notch. On the left, the maximum value for each spire is plotted. On the right, the maximum
value for each line is plotted.

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Exp Sim integral form Sim FEM 1.00 Exp
1 Sim integral form
0.80
0.9 Sim FEM
0.60
0.8
0.40
0.7
0.20
0.6
0.5 0.00

0.4 -0.20
0.3 -0.40
0.2 -0.60
0.1 -0.80
0 -1.00
-30 -20 -10 0 10 20 30 -10 -5 0 5 10
z [mm] Ө [°]

Fig. 9: longitudinal component of the magnetic field for a longitudinal notch

The correlation between simulated field and the measured field is good illustrating the
efficiency of the model.

4. Cases of oblique defects

Modeling results and experimental data from the VRCF bench are compared on the oblique
notches described in section 3.1. First, mappings and amplitudes of the three components of
the magnetic field are compared in the case of a 30° obliquity reference notch. The
response of the 15° and 30° oblique notches are then compared to the longitudinal notch.

4.1 Mapping of the magnetic field for the oblique 30° reference notch

Mappings of the three components of the magnetic field obtained by experiment and
simulation through the integral form and finite element model are compared in Figure 10,
Figure 11 and Figure 12 in the case of the 30° reference notch.
Ө [°]

Ө [°]

Ө [°]

Z [mm]
Z [mm] Z [mm]
(a) Magnetic field measured on the
VRCF bench (b) Simulated magnetic field (c) Simulated magnetic field
(integral form) (finite element model)
Fig. 10: mapping of the radial direction of the magnetic field
Ө [°]

Ө [°]

Ө [°]

Z [mm] Z [mm] Z [mm]


(a) Magnetic field measured on the (b) Simulated magnetic field (c) Simulated magnetic field (finite
VRCF bench (integral form) element model)
Fig. 11: mapping of the tangential direction of the magnetic field

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Ө [°]

Ө [°]
Ө [°]
Z [mm]
Z [mm] Z [mm]
(a) Magnetic field measured on
the VRCF bench (b) Simulated magnetic field (c) Simulated magnetic field (finite
(integral form) element model)
Fig. 12: mapping of the longitudinal direction of the magnetic field

Results appear close together illustrating the efficiency of the model. Slight differences
could be explained by a lower resolution of measured data compared to simulation ones and
size of the active area of the sensor.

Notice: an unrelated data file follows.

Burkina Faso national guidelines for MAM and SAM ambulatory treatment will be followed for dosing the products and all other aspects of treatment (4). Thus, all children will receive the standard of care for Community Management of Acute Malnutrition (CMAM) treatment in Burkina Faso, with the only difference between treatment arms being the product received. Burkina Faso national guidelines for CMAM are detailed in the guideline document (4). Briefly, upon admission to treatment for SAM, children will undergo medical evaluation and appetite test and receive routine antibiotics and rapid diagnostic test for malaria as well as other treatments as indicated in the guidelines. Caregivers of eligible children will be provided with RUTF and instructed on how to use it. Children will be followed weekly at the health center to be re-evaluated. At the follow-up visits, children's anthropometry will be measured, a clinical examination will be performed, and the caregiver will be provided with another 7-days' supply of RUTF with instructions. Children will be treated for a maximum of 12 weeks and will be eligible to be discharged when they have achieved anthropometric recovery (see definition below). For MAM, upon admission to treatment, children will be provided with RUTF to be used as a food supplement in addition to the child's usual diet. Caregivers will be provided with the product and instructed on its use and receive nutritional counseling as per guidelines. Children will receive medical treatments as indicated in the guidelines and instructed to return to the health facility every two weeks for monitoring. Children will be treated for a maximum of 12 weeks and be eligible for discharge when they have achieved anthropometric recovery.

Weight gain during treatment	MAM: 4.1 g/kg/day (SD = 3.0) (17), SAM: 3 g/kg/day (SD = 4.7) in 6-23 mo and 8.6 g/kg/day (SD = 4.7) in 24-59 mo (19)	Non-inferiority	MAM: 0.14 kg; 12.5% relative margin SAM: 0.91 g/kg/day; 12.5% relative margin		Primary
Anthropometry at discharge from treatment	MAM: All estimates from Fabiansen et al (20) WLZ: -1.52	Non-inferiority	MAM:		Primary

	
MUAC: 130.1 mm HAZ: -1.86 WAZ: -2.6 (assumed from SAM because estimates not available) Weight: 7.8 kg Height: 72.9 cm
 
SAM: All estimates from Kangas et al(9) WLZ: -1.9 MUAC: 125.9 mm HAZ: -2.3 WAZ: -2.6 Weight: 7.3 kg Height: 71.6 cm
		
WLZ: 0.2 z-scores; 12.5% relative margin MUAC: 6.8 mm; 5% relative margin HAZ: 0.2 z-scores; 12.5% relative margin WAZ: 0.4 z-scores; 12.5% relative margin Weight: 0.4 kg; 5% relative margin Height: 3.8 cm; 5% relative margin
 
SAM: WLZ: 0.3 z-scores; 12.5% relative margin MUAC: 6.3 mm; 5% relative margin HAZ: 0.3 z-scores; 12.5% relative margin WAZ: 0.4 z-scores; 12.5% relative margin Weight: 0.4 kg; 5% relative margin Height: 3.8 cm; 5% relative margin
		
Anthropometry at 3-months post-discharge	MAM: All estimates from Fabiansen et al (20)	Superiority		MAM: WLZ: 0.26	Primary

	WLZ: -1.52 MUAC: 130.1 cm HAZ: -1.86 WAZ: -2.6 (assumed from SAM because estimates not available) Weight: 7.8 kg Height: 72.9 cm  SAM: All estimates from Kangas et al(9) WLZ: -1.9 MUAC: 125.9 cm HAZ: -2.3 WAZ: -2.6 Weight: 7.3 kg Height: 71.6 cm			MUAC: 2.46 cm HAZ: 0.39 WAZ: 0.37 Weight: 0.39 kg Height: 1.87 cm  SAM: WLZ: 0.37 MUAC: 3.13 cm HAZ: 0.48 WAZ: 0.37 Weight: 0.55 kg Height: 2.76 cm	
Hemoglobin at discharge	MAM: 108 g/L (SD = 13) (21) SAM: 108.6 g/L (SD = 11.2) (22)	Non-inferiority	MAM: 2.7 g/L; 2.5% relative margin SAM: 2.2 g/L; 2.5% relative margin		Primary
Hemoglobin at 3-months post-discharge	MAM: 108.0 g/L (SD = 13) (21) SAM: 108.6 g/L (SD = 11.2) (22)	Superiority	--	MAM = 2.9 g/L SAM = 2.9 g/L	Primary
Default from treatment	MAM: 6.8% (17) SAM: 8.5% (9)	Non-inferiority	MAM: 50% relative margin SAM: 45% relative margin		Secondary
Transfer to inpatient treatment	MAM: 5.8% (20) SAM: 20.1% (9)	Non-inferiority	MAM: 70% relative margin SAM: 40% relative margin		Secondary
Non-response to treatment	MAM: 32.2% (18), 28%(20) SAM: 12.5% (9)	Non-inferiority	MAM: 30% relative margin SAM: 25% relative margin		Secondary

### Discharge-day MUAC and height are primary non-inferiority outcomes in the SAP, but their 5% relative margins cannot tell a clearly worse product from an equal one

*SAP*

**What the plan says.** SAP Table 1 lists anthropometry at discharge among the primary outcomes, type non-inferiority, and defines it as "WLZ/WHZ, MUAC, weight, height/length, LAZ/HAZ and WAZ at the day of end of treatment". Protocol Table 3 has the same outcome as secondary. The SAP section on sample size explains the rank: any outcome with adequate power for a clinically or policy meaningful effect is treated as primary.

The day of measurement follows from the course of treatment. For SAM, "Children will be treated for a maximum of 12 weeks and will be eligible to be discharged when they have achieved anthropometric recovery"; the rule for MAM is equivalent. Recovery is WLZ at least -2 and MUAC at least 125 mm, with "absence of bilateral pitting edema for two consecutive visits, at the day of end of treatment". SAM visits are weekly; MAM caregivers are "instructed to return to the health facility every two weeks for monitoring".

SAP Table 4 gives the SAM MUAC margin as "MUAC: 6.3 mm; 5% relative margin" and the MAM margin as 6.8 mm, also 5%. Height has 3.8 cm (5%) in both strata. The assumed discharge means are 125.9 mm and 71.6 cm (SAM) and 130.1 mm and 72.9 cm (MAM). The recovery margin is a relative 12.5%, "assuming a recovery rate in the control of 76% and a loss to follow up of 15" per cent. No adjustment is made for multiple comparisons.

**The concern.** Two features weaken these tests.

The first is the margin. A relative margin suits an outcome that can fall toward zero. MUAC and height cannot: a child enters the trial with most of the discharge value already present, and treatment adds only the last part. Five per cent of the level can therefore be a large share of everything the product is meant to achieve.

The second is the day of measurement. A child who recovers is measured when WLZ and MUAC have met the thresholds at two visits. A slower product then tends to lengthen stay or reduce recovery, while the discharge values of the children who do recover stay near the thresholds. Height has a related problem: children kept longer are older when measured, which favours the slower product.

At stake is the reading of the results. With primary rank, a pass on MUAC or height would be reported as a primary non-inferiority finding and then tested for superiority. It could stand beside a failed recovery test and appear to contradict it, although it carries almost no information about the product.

4.2 Comparisons experimental data / simulated data on the oblique 30° reference notch

In order to compare the models with the experimental data, the three components of the
magnetic field are plotted together.
Figure 13, the normal field is plotted in the case of the 30° notch. On the left, the
maximum value for each spire is plotted. On the right, the maximum value for each line is
plotted. Figure 14 and Figure 15, the same plots are illustrated for the tangential field
and the longitudinal component .
Exp
1.00 1.00 Exp
Sim FEM Sim integral form
0.90 Sim integral form 0.80 Sim FEM

0.80
0.60
0.70
0.40
0.60
0.50 0.20
0.40 0.00
0.30 -10 -5 0 5 10
-0.20
0.20
0.10 -0.40

0.00 -0.60
-0.10 -0.80
-30 -20 -10 0 10 20 30
z [mm] -1.00
Ө [°]

Fig. 13: radial component of the magnetic field for a 30° notch
Exp Exp
1.00 0.5 Sim integral form
Sim FEM 0.4
0.90 Sim FEM

Sim integral 0.3


0.80 0.2
form
0.70 0.1
0.60 0
-0.1 -10 -5 0 5 10
0.50
-0.2
0.40 -0.3
0.30 -0.4
0.20 -0.5
-0.6
0.10
-0.7
0.00 -0.8
-0.10 -0.9
-30 -20 -10 0 10 20 30 -1
z [mm] Ө [°]

Fig. 14: tangential component of the magnetic field for a 30° notch

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1.00 Exp 0.50
Sim FEM 0.40
0.90
0.30
0.80 Sim integral 0.20
form
0.70 0.10
0.60 0.00
-0.10 -10 -5 0 5 10
0.50
-0.20
0.40 -0.30
0.30 -0.40
0.20 -0.50
-0.60
0.10
-0.70 Exp
0.00 -0.80 Sim FEM
-0.10 -0.90
Sim integral form
-30 -20 -10 0 10 20 30 -1.00
z [mm] Ө [°]

Fig. 15: longitudinal component of the magnetic field for a 30° notch

It appears on these figures that the simulated field and the measured field have a good
matching. The asymmetry of the components along the angular position θ (figures at the
right) is present in experimental data and simulated data.
Nevertheless, along the longitudinal z position the step-like profiles in the simulated data
(figures at the left) are not observed in the experimental data. This difference could be
explained by the limited resolution along z axis and also by the fact that the modeling of the